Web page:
At the minimalismo.com site, I came across an article showing re-issued line of Braun watches from the seventies, designed by Dieter Rams and Dietrich Lubs. At the same time I was trying to solve a long time issue I have been dealing with in Illustrator, where I was trying to find a formula to use with Illustrators Transform Effect. I used a portion of this drawing to explain that issue solving. So I when I was showing this problem to others I kept getting questions about the drawing itself and in the end I decided to make a tutorial for everyone to play with.
There are several ways one could make a vector drawing of this watch but the way I am showing here aims at making some major elements of the drawing reusable. This may seem to make it more complicated but I am hoping that this will open someones eyes for methods they might not have been using until now.
This tutorial is loaded with tips and tricks and is a bit advanced. Don’t let this scare you off. This means you will learn a lot, but I hope I have managed to make everything easy to understand. I use millimeters for measuring but those who use other units should simply type in like: 22 mm in the input fields and Illustrator will convert for you instantly. Every input field in Illustrator is a little calculator and we will use this great feature later in this tutorial. Now, that was a new trick for someone wasn’t it?
Two more things: First, I am doing this on a mac but those using a PC please remember to use the Control key where I say Cmd. Secondly, I am using many layers and if you are not used to that, please try it out this time. You will see as we go along how useful it can be.
Here is the final image we are going to make.
Start the job by making a New Document with one Artboard. Make the width 480 mm and height 565 mm. This is more than we need but we can always adjust the size later. Set Raster Effects to High (300 ppi) instead of the default 72. This is important later on.
Let’s make it an RGB document because I am going to use RGB color values in this tutorial.
We start with some preparation work. Hit Cmd + 0 to make the artboard fit the screen. Put Illustrator Rulers on, Cmd + R. Drag a horizontal guide line from the top ruler to about the center of the artboard. Then another one, again from the top ruler but this time holding the Alt key to shift this guide line to a vertical guide. For some, like me, panels are sometimes in the way over the vertical ruler so it’s nice to have this option. Drag this guide to about the center of the artboard too. We now have these two guides in a cross on the artboard and we use the intersection as a center for the drawing.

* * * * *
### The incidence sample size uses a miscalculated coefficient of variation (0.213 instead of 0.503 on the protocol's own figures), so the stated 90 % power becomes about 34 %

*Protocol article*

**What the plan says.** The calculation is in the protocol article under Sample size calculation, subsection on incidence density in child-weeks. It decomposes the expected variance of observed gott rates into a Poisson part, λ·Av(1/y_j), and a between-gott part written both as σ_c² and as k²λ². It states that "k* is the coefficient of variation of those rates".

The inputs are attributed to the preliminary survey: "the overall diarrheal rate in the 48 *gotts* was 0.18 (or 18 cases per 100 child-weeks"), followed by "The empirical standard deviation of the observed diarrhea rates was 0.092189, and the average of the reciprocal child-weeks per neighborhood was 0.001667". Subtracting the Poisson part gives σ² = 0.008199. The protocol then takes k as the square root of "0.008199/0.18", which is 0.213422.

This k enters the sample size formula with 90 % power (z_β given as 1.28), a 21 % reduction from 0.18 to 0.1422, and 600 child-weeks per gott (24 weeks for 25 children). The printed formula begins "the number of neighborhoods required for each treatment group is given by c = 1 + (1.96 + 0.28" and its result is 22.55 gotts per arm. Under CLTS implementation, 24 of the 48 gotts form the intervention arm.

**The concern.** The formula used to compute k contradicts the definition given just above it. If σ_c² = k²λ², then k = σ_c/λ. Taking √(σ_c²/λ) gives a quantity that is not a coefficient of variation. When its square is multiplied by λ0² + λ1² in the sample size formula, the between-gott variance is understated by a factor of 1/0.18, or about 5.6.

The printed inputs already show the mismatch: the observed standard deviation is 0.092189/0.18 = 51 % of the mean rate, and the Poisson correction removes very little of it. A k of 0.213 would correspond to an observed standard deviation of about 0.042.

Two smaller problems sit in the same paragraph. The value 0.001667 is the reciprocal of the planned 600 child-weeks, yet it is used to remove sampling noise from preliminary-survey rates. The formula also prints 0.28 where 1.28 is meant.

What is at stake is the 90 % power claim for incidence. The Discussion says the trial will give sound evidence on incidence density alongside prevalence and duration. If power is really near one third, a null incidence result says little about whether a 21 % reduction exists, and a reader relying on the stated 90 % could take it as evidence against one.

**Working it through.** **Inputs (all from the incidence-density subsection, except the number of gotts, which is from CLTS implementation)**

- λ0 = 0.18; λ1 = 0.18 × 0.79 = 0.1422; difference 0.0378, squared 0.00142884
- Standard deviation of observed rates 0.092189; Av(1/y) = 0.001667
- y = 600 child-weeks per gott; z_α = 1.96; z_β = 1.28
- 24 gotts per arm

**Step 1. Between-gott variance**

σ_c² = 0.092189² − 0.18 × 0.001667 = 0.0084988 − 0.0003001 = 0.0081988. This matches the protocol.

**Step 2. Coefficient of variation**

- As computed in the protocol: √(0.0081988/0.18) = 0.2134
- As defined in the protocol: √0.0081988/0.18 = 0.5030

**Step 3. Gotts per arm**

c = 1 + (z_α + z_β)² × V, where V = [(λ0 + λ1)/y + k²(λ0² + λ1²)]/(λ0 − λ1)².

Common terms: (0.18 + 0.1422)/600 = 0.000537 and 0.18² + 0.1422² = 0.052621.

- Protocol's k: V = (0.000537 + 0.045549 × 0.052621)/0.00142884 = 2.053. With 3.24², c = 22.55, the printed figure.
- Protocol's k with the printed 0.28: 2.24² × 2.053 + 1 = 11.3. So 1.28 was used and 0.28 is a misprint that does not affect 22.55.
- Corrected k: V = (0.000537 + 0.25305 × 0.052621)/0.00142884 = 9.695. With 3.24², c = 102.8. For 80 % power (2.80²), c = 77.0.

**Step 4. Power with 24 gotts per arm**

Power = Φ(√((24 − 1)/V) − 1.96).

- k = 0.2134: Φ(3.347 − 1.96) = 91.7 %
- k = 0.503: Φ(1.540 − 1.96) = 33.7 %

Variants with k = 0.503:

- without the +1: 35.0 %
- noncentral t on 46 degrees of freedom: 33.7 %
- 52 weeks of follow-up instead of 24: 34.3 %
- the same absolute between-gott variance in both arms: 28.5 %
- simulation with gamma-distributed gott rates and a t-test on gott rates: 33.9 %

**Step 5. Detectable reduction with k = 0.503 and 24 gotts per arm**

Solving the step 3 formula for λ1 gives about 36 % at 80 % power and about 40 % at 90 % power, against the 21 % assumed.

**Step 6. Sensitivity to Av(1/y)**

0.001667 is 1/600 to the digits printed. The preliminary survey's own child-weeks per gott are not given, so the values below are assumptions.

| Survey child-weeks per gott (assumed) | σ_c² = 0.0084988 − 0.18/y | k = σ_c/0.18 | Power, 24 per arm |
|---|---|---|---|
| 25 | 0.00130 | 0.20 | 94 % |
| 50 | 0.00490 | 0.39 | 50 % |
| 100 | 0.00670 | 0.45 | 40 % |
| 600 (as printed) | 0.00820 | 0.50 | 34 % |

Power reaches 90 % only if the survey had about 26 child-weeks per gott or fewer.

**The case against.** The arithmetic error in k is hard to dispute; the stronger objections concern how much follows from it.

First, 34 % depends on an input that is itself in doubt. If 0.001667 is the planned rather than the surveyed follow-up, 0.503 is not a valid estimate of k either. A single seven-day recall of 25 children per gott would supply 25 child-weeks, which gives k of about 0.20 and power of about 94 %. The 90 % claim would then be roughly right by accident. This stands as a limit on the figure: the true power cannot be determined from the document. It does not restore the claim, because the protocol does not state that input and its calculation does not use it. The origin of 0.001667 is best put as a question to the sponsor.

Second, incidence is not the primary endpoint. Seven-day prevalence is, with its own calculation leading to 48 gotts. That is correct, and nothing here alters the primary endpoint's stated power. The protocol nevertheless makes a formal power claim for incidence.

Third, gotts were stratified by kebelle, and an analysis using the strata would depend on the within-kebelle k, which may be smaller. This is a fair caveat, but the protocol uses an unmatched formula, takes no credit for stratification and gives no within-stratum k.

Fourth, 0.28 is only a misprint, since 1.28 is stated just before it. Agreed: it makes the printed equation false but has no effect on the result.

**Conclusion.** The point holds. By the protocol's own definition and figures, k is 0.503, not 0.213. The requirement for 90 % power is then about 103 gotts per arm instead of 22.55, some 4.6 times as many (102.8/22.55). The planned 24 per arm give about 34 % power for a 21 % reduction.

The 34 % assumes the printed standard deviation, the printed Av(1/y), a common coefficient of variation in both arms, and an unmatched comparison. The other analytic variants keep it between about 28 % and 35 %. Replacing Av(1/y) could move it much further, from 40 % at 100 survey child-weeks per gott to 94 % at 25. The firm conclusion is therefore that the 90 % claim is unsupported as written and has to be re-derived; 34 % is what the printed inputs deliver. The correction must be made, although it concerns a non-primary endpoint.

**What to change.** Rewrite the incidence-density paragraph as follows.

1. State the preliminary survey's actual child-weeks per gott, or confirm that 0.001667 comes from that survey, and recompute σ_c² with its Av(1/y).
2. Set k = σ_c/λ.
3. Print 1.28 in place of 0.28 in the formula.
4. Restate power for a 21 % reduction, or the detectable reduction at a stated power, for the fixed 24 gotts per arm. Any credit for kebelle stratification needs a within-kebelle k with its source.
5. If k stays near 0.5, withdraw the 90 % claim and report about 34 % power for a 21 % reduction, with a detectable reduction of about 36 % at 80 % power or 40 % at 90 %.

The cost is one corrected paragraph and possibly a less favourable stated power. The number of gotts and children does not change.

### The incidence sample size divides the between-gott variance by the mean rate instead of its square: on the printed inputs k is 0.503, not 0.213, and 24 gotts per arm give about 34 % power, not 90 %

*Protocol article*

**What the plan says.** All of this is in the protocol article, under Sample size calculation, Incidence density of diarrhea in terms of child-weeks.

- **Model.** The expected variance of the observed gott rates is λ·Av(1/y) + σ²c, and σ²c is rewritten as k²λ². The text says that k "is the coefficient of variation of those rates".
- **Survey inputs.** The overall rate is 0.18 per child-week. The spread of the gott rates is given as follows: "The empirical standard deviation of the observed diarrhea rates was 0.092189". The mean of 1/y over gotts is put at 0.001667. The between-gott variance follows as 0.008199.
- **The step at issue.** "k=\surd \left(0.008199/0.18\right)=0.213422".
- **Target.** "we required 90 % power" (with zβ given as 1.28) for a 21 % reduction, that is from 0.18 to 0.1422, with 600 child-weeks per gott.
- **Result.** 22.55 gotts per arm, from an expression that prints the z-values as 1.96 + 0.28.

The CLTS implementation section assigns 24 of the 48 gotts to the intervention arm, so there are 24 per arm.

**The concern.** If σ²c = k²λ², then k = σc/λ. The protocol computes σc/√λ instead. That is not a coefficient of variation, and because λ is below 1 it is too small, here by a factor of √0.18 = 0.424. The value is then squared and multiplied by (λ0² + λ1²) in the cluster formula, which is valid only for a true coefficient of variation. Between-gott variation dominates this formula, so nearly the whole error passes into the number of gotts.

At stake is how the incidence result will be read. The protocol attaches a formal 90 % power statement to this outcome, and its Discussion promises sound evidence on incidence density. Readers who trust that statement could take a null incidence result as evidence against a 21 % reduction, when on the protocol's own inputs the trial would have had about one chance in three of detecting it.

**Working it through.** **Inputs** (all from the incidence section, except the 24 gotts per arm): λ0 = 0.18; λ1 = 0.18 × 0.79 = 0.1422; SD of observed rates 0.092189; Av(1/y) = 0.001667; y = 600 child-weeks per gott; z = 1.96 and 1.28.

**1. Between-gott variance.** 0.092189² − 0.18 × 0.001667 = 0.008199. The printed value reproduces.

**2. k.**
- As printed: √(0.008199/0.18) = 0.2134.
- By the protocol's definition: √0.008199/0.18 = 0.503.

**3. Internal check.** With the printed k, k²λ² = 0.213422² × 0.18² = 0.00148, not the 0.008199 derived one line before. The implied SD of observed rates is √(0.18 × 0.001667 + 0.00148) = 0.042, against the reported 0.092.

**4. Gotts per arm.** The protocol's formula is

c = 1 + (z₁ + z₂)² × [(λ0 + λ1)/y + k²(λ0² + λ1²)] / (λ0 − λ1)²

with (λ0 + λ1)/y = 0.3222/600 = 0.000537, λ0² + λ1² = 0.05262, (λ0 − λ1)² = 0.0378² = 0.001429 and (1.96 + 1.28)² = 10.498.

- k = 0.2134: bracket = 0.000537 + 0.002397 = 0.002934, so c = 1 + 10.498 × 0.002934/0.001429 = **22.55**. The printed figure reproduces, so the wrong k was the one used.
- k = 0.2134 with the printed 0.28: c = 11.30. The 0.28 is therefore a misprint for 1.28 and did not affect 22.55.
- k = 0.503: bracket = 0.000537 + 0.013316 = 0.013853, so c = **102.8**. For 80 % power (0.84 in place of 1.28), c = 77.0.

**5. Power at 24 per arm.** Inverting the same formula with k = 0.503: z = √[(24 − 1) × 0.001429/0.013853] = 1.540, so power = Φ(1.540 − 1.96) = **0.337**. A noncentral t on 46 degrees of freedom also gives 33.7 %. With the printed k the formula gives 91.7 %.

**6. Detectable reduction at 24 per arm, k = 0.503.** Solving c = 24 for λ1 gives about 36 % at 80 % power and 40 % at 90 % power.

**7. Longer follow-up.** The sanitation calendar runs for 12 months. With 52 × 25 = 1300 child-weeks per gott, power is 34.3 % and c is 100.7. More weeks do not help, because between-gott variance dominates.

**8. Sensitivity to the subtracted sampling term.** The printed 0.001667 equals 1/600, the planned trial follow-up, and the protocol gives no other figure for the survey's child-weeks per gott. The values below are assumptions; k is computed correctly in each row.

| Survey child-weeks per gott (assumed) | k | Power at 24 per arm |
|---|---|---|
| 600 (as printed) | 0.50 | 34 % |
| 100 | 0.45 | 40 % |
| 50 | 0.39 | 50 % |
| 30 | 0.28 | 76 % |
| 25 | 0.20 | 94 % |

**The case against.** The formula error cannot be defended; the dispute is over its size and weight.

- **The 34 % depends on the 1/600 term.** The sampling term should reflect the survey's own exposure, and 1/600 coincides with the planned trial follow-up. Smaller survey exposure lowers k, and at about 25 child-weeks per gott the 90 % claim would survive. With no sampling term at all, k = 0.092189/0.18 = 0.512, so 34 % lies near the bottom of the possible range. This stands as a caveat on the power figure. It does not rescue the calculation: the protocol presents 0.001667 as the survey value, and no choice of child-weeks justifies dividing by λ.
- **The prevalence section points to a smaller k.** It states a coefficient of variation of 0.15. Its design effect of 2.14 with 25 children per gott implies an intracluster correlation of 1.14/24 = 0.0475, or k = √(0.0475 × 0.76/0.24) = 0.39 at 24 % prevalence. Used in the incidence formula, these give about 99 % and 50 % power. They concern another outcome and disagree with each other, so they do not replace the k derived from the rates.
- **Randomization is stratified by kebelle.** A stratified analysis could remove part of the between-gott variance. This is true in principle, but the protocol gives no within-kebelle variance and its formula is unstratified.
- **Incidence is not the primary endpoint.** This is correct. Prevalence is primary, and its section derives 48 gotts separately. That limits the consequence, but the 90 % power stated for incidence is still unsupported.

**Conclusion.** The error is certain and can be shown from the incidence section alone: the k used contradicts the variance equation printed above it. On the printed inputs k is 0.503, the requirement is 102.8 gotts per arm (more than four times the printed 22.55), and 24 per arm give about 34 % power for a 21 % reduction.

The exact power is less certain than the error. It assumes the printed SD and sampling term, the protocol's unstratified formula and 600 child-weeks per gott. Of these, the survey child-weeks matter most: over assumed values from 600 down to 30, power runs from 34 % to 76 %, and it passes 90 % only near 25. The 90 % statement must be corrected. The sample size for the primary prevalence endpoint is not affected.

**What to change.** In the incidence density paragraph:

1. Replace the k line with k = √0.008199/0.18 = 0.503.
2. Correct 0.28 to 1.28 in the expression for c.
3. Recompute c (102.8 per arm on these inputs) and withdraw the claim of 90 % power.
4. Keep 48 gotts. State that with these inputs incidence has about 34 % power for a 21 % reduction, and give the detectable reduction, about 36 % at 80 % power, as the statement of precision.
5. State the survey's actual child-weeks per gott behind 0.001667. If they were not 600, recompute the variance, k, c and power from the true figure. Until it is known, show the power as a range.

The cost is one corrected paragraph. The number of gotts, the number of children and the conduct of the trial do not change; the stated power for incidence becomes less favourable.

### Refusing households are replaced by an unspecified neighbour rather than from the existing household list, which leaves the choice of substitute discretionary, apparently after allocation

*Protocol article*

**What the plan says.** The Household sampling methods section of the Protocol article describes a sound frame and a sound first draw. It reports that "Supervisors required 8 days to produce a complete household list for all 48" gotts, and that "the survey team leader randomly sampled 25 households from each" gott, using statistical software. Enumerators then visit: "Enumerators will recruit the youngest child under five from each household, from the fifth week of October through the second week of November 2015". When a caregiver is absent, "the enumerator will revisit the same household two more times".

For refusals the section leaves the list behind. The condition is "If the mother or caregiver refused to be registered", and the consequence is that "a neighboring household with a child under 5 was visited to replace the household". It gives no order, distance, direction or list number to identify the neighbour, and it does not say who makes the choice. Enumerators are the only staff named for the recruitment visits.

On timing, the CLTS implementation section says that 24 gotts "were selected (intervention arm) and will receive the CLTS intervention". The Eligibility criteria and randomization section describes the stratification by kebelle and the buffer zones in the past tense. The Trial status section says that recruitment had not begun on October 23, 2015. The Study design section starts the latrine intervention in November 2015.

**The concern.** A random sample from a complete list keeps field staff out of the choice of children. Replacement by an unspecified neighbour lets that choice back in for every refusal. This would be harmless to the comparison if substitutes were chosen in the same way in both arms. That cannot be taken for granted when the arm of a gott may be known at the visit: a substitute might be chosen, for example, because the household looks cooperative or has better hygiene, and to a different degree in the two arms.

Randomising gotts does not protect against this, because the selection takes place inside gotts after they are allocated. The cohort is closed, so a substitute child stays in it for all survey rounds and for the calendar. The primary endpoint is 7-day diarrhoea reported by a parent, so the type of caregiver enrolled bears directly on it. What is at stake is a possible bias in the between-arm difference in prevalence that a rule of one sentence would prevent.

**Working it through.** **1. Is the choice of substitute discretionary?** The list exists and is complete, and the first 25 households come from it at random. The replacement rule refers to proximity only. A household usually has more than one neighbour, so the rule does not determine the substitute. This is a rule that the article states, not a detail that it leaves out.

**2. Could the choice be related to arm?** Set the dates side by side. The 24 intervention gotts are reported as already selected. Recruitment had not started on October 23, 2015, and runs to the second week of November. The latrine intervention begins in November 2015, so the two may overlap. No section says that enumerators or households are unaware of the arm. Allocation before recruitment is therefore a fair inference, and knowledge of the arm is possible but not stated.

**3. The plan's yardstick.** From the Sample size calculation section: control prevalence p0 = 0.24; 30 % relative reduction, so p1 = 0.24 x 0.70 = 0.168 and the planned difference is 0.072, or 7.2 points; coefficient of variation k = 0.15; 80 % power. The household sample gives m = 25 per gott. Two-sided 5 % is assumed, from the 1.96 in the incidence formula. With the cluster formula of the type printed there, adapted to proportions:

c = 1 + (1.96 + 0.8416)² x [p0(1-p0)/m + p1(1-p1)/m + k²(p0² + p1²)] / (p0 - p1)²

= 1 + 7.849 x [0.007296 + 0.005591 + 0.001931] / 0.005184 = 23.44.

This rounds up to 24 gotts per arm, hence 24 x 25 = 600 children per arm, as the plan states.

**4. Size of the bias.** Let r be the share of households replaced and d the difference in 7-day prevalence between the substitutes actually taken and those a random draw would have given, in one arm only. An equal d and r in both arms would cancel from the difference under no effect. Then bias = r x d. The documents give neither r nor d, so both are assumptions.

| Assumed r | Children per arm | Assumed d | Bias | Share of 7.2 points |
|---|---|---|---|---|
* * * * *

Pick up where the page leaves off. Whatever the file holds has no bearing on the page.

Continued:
Open the Layers panel, double click on the Layer 1 and rename it to Guides. Hold down the Alt key, click on the New Layer icon at the bottom of the layers panel. This does two things. It makes a new layer on top of the selected one and it opens a dialog box to name it right away. Name the new layer Face.
Select the Ellipse tool by hitting the L key. Holding the Alt key, click on the center. Put 230 mm into both fields, hit OK and fill this circle with black fill and no stroke.
Make a new layer above the Face layer and name it 12 hours. Zoom far in. Select the Rectangle tool (M), hold down the Alt key and click on the vertical guide. Type 2 mm in the Width field and 25,4 mm into the Height field. Drag this box holding down the Shift key, until the top of the box snaps to the edge of the circle. Fill with white, no stroke.
We need 11 copies distributed around the circle. There are several ways to do this but the far best way is to do it like this:
Click this link to get to the Illustrator Circle Calculator. Type in the diameter of the Face which we know is 230 mm. Put in the total number of items we need to use, 12. (The calculator is set to these values the first time you load this page anyway because I made this calculator when I was preparing this drawing). This shows Horizontal and Vertical which we need to use in the next step.
With this 12 o’clock mark selected, go to Effects > Distort & Transform > Transform. We need to fill in values from the calculator.
First, put on the Preview.
Angle: Fill in: 360/12 and this field will calculated it to be 30°
Horizontal value: -57,5 mm
Vertical value: 15,407 mm
Horizontal and Vertical values from the calculator into the Move section. Change the Horizontal value to negative value by adding a minus in the field. (FYI: If you want to use a positive value you have to change the Angle to: 360 – (360/12)= 330°)
Note that the Reference Point Locator (in the red) has to be on top because the top of the box aligns with the edge of the circle. The calculation is based on the diameter of the circle. Also beware that if you need to edit Effects like this one you have to access it through the Appearance panel.
Next we need the 60 minutes. Make a new layer above the 12 hours layer and name it 60 minutes. At the 12 o’clock position draw a box the same way as before using Alt + Click to make it draw from the center of the guide and call up the dialog box. Make it 0,64 mm wide and 14,75 mm heigh.